On one side of a piece of wove paper, roughly 400 x 250 mm. Dimensions of engraving roughly 130 x 180 mm. Good, on heavily-foxed and lightly-creased paper. The sketch shows a well-dressed flautist playing his instrument in a market square, with money, clothes and food drawn to him from onlookers as if by magnetism. Beneath the print, in a variety of types and point sizes: 'Speedily will be Published, Inscribed to all Lovers of Tweedledum Tweedle, The Art of Playing upon People: or, Memoirs of the German Flute. Interspersed with The Character of Baron Steeple; [...]'.
Edward Law (1790-1871), 1st Earl of Ellenborough [James Ridgway (1755-1838), London bookseller]
12mo, 1 p. Good, on lightly-aged paper, with remains of stub adhering to blank second leaf of bifolium. Ask for the Morning Post to be sent to Euston Square, and 'the Standard discontinued'. He will require the Morning Post the following day.
Sir John Wrothsley [Wrottesley; James Ridgeway, bookseller, Piccadilly, London]
9 September 1835 [Doncaster].
12mo, 1 p. Bifolium. Good, on lightly-aged paper, with thin strip of stub adhering to the reverse of the second leaf. Reads 'Sir John Wrothsley requests Mr. Ridgway will direct his Newspapers [corrected from 'Letters'] Post Office Scarborough. The frank reads 'Doncaster September ten 1835 | Mr. Ridgway | Piccadilly | London | [signed] Wrothsley'. Divided circular Doncaster postmark in black, and frank ('FREE | 11SEP11| 1835') in red.
Canada Copyright Act, 1875 [British Act of Parliament, 1875, respecting Canadian copyright]
London: Printed by George Edward Eyre and William Spottiswoode, Printers to the Queen's most Excellent Majesty. 1875.
8vo, 9 pp. Disbound. Good, on lightly-aged paper. Headed with the royal crest. The last seven pages carry the 'Schedule'. The British legislature had refused to ratify the 1872 Dominion of Canada bill that enshrined a fixed-royalty principle for Canadian publishers to re-print British copyrighted works. This act only allowed Canadian republishing of books that had gone out of print.
Robert Charles Dallas (1754-1824), English writer [Cadell & Davies, London booksellers]
On a piece of paper 7.5 x 18 cm. Neatly mounted (windowpane mount) on leaf of paper 27 x 23 cm. Neatly written out by Dallas, and reading 'Received Decr. 23d. 1800 the sum of Ten Pounds on account from Messrs Cadell and Davies. | [signed] R C Dallas. - | £10.-.-' On the right a blind-stamped government two pence stamp, 'FOR RECEIPTS'. Dallas published several works with Cadell & Davies, and the receipt may possibly relate to his 'Annals of the French Revolution' (1800), or his 'Natural History of Volcanoes' (1801).
No date [London: Grafton Galleries, 1899?]. London: Printed by Henry Good & Son, 12, Moorgate Street, E.C.
12mo (leaf dimensions 16.5 x 12 cm): 96 pp. In original blue printed wraps. Very good and tight, on lightly-aged art paper. Short closed tears at foot of back wrap, and at spine on front wrap and first leaf. Seven full-page engravings by Mate: 'Old Woman from Vologda', 'A Zyrianin', 'Father Varnava, the Monk', 'North Dvina River', 'Church in Putschega', 'Wooden Column in Putschega' and 'An Old Steward'; with three vignettes by eye-witnesses. The series of paintings was executed in Moscow in 1893. No copy at the British Library.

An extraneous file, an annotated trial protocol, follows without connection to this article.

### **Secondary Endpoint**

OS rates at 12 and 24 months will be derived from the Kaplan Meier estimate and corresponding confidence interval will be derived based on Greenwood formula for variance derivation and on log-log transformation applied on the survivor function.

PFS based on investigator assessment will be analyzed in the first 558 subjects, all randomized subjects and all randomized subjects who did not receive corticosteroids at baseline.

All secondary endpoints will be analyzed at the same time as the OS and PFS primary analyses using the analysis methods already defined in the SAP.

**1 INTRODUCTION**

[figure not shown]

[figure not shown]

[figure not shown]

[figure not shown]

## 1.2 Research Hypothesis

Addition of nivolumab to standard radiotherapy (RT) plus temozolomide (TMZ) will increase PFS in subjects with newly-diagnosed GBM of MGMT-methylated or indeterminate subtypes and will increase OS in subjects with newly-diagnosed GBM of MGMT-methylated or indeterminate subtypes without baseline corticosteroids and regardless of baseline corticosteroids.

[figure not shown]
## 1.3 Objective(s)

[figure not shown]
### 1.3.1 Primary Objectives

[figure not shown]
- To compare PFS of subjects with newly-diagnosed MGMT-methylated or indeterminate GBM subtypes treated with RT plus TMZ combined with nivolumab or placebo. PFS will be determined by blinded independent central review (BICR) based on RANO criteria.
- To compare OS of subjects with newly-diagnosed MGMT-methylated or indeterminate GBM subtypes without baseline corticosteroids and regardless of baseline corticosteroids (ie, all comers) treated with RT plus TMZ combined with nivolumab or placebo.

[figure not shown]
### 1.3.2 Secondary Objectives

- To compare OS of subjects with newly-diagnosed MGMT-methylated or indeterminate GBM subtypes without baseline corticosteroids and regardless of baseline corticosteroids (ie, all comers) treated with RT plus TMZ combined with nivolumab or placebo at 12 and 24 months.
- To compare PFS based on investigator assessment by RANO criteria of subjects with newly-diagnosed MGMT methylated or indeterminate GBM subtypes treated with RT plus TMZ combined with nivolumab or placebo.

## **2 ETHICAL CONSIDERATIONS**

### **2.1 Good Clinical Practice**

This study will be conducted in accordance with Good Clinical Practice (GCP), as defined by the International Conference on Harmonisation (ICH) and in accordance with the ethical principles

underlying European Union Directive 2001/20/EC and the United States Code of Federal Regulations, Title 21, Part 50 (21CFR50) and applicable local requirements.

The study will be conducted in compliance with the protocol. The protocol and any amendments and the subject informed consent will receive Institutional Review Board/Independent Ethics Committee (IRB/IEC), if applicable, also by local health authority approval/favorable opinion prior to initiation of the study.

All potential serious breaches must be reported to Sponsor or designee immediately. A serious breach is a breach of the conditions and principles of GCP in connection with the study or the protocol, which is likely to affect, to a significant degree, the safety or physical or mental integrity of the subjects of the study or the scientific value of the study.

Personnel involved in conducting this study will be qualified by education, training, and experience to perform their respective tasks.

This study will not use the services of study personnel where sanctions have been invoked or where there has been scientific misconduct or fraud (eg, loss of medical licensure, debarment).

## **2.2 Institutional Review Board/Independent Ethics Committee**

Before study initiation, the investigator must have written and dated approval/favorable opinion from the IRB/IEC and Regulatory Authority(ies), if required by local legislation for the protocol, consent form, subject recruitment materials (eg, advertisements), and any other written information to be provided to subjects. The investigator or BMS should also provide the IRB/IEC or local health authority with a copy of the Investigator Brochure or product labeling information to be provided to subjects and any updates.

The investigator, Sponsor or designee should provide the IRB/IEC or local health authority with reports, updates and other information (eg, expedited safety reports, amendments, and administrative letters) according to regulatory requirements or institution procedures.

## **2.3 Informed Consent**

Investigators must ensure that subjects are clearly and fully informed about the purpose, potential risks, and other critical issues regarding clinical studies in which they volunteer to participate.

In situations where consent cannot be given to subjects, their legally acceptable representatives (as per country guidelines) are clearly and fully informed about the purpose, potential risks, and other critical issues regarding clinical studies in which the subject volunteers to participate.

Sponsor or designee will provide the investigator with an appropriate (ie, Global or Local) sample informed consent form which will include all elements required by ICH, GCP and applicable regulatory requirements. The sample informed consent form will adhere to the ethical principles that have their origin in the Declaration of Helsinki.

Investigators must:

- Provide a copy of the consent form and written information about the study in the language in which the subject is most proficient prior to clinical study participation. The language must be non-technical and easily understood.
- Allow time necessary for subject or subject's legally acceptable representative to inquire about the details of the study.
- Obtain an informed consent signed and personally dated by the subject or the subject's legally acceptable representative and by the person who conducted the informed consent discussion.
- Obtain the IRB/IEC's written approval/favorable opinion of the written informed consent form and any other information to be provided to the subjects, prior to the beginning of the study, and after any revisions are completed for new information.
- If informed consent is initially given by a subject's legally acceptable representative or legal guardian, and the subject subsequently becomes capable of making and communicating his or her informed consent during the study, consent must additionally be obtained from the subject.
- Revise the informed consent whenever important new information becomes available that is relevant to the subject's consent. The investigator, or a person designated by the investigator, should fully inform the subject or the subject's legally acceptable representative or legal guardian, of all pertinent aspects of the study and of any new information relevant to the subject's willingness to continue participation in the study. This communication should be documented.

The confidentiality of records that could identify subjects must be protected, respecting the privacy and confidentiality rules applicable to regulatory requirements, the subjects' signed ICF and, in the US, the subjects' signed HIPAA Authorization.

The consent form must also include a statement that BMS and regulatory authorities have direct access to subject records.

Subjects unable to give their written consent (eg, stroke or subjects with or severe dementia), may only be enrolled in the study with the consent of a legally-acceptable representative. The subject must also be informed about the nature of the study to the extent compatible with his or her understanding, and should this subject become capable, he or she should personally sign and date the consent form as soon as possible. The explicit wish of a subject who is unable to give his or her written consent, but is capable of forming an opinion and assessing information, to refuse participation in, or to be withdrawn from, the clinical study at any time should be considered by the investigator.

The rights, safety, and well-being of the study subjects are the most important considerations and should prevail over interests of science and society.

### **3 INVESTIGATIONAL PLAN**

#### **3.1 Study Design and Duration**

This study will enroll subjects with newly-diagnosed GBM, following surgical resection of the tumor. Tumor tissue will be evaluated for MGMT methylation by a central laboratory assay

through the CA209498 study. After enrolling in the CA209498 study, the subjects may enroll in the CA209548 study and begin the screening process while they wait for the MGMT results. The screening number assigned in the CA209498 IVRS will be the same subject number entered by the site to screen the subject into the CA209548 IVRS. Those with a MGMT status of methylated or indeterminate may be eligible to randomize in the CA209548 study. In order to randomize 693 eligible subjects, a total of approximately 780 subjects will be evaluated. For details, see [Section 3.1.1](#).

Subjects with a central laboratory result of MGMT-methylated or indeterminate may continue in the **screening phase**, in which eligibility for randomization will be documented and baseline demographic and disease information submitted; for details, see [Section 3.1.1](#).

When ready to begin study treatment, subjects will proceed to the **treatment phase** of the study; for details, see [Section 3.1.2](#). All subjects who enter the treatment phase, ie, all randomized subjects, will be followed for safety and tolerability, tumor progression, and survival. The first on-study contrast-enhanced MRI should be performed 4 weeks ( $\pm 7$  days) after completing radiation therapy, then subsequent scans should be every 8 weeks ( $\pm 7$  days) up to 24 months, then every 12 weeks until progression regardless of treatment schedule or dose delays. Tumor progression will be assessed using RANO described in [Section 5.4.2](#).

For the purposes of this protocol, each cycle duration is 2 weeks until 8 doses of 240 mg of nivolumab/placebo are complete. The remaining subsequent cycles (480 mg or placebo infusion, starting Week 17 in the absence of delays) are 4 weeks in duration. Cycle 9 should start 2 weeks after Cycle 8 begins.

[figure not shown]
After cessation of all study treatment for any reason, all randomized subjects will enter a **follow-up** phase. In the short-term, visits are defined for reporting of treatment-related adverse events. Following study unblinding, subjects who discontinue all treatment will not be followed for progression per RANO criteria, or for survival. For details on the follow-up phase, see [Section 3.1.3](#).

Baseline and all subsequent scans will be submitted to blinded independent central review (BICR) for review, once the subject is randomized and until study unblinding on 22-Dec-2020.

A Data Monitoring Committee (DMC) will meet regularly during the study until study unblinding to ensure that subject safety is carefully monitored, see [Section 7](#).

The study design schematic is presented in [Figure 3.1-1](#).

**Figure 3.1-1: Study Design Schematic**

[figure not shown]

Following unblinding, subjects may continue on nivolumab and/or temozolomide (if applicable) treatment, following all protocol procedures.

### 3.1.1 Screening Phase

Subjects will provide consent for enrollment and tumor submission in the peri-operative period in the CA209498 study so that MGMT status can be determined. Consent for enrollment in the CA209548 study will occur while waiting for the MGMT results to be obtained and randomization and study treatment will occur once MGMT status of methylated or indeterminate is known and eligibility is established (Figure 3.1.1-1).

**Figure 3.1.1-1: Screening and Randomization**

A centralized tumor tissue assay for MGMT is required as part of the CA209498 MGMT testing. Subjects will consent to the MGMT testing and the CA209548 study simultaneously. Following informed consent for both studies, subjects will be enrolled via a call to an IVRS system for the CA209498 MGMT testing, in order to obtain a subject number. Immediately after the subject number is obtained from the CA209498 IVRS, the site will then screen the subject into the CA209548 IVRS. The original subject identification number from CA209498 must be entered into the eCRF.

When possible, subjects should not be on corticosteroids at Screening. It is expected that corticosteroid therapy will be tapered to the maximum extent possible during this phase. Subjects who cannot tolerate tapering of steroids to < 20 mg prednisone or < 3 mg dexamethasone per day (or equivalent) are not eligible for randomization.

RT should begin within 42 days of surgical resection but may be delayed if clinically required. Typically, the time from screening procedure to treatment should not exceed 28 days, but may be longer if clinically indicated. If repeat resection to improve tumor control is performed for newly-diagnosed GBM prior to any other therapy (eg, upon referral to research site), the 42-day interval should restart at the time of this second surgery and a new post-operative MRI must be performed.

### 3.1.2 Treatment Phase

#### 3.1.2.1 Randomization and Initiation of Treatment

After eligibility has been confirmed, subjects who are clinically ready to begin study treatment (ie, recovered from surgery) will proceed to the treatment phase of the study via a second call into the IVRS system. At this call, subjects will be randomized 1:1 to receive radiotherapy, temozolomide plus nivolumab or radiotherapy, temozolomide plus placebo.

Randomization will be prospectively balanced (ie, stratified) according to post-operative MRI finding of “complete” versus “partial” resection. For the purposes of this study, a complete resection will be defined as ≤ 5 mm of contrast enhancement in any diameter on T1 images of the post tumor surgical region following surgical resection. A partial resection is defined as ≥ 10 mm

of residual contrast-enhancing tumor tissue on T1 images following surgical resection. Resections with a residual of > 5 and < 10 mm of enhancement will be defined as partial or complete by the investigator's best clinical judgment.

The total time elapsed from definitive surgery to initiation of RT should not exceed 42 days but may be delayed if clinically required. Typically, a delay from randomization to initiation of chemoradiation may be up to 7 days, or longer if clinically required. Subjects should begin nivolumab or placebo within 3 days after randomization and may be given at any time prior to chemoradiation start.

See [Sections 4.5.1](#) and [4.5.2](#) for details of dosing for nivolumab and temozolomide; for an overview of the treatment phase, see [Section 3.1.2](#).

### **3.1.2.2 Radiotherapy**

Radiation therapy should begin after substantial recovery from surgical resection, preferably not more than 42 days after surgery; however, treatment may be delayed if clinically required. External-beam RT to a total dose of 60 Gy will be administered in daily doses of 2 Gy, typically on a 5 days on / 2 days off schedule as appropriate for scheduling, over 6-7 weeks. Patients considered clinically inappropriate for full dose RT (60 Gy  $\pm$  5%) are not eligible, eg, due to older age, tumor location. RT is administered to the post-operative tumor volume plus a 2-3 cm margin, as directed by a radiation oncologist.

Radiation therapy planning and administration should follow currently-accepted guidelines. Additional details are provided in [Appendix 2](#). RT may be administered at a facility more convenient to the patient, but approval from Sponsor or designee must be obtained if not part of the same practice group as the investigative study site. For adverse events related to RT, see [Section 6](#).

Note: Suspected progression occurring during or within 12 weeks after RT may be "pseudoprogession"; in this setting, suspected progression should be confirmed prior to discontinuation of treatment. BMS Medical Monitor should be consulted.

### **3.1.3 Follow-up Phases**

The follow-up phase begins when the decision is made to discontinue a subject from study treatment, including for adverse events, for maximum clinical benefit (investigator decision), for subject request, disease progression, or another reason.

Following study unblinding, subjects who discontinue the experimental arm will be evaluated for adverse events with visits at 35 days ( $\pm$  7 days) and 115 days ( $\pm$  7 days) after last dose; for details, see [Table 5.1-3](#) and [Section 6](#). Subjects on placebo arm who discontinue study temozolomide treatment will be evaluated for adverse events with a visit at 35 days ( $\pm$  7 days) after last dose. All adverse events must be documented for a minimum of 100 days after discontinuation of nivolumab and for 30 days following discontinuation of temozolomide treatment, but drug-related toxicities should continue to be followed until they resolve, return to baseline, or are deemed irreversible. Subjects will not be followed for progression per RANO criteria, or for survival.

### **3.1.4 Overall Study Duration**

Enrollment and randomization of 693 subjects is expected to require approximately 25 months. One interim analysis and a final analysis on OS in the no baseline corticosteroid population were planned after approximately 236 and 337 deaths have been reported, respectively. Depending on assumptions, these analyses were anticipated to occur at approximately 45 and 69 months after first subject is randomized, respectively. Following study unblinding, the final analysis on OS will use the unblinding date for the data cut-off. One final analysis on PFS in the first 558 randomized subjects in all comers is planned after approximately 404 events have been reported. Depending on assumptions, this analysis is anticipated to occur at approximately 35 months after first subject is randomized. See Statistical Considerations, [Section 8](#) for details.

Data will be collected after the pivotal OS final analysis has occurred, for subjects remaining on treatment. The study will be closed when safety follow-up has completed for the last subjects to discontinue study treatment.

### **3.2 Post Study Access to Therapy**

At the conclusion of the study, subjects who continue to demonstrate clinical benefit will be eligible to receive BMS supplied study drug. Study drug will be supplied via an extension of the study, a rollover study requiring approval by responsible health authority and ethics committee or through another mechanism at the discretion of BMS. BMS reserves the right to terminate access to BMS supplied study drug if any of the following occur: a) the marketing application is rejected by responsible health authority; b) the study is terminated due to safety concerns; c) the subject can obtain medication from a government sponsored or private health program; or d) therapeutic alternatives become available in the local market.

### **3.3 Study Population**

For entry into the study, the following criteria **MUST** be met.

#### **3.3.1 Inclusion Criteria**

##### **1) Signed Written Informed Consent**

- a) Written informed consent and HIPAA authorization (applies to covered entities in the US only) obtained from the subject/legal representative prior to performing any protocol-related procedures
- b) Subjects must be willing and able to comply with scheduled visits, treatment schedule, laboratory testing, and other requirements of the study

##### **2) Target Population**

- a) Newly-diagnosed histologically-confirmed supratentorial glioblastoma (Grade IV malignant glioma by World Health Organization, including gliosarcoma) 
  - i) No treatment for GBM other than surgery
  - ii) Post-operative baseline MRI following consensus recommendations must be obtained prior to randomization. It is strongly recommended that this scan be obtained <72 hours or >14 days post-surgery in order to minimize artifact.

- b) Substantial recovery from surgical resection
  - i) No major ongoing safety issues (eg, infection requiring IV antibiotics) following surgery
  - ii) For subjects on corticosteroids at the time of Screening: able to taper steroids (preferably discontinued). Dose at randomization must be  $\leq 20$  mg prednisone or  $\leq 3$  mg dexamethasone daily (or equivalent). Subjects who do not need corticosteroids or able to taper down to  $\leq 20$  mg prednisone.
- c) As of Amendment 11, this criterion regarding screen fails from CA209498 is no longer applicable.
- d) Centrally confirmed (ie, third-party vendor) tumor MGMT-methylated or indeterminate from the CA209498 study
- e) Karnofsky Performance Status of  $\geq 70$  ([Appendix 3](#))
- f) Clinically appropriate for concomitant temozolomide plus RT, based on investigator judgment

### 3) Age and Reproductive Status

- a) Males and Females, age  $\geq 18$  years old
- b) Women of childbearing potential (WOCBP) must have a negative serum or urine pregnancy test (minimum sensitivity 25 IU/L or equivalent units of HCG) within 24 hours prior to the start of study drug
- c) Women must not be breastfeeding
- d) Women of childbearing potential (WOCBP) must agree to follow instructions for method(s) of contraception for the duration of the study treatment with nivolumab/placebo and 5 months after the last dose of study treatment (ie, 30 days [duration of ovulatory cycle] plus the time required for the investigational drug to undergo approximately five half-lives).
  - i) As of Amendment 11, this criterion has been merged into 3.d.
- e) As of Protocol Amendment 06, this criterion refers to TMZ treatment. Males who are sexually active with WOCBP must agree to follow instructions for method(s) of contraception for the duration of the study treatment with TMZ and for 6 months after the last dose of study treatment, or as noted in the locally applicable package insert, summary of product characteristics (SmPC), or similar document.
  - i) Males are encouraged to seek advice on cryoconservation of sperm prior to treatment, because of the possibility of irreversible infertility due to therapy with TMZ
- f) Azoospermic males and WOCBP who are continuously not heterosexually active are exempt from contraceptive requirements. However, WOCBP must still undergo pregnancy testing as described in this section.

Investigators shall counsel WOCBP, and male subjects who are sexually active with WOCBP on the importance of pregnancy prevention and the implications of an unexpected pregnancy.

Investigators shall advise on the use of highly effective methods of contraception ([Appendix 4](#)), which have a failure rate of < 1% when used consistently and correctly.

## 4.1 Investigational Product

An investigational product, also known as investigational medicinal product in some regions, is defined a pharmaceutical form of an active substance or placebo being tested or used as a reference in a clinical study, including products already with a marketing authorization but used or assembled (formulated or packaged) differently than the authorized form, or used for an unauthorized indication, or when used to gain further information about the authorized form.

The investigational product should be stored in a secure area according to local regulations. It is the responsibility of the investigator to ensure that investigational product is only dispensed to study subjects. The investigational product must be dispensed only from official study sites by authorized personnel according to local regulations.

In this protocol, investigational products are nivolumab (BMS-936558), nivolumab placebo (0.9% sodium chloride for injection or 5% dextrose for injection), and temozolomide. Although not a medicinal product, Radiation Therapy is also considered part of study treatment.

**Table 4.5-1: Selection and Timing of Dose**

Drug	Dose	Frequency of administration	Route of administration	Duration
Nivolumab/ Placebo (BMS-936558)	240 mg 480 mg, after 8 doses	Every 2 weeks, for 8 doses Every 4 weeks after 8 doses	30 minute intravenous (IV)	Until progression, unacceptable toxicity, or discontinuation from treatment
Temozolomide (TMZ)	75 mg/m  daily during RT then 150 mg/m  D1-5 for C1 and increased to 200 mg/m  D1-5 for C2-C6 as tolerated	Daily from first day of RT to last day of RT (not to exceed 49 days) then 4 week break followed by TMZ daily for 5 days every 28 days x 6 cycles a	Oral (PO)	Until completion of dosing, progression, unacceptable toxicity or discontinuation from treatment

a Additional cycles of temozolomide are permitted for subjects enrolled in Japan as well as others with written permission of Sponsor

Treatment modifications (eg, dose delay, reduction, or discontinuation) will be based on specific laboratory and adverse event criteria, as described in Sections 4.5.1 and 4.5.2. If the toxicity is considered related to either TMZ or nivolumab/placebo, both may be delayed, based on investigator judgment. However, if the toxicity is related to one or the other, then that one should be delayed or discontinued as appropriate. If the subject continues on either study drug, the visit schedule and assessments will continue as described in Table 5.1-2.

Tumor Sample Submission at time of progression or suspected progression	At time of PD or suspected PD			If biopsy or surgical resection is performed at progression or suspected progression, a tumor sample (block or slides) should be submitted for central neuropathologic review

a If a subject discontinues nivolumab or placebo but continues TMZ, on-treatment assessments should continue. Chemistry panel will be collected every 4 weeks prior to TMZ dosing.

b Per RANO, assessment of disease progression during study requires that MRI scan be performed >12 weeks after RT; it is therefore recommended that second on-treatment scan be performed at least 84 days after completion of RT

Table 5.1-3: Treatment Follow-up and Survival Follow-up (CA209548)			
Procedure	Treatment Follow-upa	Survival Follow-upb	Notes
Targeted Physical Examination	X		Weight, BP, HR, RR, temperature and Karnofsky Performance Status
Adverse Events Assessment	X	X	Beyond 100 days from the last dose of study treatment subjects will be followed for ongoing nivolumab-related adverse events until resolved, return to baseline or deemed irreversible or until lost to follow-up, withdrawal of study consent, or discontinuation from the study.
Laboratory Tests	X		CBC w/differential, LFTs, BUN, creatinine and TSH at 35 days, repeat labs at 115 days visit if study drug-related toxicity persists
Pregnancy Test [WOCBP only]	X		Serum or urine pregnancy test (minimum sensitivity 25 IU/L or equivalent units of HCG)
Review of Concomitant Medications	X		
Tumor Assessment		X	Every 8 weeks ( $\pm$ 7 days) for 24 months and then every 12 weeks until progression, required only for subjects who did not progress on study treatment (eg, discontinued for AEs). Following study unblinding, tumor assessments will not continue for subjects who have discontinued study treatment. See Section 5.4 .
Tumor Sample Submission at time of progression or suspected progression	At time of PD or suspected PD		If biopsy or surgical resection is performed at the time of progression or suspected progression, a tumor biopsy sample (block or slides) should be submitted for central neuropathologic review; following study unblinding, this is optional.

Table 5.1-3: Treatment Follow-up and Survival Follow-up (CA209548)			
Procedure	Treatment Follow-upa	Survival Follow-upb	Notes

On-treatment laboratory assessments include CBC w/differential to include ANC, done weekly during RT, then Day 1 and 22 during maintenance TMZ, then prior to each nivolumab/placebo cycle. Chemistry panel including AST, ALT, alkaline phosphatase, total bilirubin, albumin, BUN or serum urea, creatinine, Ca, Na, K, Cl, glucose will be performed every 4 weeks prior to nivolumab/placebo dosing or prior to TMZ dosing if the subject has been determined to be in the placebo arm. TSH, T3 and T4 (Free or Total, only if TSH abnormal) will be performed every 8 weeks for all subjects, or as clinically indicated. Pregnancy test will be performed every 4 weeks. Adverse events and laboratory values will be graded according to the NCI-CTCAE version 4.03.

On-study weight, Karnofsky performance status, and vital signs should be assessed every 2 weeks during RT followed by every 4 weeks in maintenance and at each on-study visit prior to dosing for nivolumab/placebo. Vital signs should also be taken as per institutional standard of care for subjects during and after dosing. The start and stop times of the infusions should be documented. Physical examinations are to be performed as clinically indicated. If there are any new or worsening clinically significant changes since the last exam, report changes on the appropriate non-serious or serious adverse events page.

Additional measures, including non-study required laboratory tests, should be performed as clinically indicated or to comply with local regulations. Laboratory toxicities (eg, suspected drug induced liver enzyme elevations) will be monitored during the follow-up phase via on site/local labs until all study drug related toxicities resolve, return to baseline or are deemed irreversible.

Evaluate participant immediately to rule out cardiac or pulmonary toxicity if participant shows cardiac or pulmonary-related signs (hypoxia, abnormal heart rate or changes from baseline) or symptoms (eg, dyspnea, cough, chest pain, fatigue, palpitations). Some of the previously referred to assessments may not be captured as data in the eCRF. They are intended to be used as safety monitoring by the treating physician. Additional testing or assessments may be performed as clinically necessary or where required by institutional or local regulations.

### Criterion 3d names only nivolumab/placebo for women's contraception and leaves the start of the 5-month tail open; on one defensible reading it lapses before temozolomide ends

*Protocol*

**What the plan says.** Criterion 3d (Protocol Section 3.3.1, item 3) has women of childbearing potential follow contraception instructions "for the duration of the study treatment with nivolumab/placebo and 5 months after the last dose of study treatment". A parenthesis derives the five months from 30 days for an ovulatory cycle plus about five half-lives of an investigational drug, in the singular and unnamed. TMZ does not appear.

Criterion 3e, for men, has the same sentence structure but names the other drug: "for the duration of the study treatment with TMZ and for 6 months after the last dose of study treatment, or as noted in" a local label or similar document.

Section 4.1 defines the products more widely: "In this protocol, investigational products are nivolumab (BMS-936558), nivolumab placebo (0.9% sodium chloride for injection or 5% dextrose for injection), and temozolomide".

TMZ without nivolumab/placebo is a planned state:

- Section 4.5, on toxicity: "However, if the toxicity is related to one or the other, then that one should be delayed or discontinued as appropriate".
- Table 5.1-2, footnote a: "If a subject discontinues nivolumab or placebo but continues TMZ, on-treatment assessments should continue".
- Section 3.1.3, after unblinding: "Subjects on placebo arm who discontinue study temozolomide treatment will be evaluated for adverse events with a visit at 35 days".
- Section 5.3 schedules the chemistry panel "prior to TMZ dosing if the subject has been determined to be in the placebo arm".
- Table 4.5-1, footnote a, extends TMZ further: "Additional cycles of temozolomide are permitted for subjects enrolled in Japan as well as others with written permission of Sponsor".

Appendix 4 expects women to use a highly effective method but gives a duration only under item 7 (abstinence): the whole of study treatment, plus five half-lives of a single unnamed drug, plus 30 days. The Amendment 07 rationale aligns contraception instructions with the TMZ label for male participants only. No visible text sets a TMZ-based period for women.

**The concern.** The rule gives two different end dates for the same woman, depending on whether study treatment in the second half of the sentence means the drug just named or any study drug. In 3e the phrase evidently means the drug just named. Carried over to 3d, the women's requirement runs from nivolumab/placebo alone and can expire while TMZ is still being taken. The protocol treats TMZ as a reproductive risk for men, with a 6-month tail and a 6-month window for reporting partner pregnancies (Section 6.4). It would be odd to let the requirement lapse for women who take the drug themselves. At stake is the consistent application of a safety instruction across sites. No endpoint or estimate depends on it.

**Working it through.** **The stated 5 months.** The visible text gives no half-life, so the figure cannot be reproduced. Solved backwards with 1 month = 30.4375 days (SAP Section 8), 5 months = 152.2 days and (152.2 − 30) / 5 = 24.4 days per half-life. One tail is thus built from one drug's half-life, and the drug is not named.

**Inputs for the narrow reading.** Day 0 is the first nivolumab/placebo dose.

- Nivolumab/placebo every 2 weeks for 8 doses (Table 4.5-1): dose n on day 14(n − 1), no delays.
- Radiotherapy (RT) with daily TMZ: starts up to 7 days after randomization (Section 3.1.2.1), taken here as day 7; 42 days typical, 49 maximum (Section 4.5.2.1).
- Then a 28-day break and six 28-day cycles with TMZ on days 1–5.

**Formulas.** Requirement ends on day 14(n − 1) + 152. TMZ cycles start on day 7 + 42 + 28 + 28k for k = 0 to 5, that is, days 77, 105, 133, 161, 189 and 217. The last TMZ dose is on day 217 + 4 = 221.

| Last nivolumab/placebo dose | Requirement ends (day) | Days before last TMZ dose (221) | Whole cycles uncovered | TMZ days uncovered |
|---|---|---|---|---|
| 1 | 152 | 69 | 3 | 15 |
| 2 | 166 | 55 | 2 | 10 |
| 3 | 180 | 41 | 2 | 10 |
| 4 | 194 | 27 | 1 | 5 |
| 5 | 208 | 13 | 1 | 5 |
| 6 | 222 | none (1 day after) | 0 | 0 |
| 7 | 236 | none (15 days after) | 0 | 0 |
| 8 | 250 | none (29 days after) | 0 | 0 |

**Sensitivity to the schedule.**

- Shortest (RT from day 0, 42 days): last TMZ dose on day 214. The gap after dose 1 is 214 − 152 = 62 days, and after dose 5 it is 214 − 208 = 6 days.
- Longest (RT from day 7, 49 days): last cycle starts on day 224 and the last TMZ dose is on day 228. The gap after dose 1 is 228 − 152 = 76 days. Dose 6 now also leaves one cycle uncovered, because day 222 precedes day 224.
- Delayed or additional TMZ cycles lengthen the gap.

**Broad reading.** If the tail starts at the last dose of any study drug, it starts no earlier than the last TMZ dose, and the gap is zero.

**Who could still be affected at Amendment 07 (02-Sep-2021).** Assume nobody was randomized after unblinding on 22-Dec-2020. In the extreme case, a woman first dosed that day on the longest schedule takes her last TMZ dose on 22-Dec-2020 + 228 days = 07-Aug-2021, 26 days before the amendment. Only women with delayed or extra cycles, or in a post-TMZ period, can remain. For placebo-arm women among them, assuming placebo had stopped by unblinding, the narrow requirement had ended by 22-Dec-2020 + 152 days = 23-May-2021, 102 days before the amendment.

James Coleman, Genealogical & Topographical Bookseller, of High Holborn and Tottenham
22, High Street, Bloomsbury, London, W.C.: 1867, 1873 (2), 1874; 9, Tottenham Terrace, White Hart Lane, Tottenham, N.: 1881, 1882 (4), 1883 (4), 1884 (2), 1885 (2), 1886 (4), 1887. S. and J. Brawn, printers.
All items octavo, stitched and unbound. Page range between 16 and 32. Each catalogue carrying an illustration on the front cover. The condition of the collection is variable. All items on aged paper: some dogeared or with closed tears, and a handful with damp and other staining. Several catalogues annotated in a contemporary hand, and one with an entry cut out. Coleman's speciality was 'Heraldry, Genealogy, Topography', and the first three catalogues are headed 'Pedigrees!
4to, 2 pp. Twenty-seven lines. Text clear and complete. Fair, on lightly-aged and slightly creased paper. He cannot help Raffin find an American publisher for his book 'Mystery, Mirage and Miracle' (privately printed for the author in London in 1921), although he finds its style 'delightful', and its subject matter 'one which deeply interests me'. 'The book-market is in a very strained condition - a sort of transition period with all the publishers "sitting on the fence", and the public refusing to by any books except a few which have the luck to become fashionable'.
T. J. Cobden-Sanderson [Hammersmith Publishing Society]
Hammersmith: Hammersmith Publishing Society, 7 The Terrace. 1902. ['Printed at the Chiswick Press: Charles Whittingham & Co., Tooks Court, Chancery Lane, London. And sold by the Hammersmith Publishing Society, 7 The Terrace, Hammersmith.']
8vo:  pp (unpaginated). In original quarter binding, with buff boards and vellum spine on which is stamped in black 'ECCE MUNDUS'. Good copy: internally tight and clean, in slightly-grubby and worn binding bumped at foot of spine and at one corner. Presentation copy, with autograph inscription by Cobden-Sanderson on the front free endpaper: 'To Mr. Wheatley [the bibliographer Henry Benjamin Wheatley] with the compliments of the writer'. With green leather and gilt bookplate of Alfred Sutro on front pastedown.
Francis Tebbs Havergal (1829-1890) Prebendary of Hereford, author and antiquary
Undated [after 1887].
On one side of a piece of foolscap (33 x 20.5 cm). Text clear and complete. On aged paper, with wear to extremities and slight loss to bottom right-hand corner. Three items are listed: 'Description of Ancient Glass at Credenhill' (1884), 'The simile of ancient glass in Bristol Church representing St George in full military costume' and '[Herefordshire] Words & Phrases' (1887). Havergal adds nine lines of annotation to the last item, beginning: '- see Prospectus - issued to Subscribers only at 2/6. present price 4/- issue very small - only 300 copies which will soon be sold out.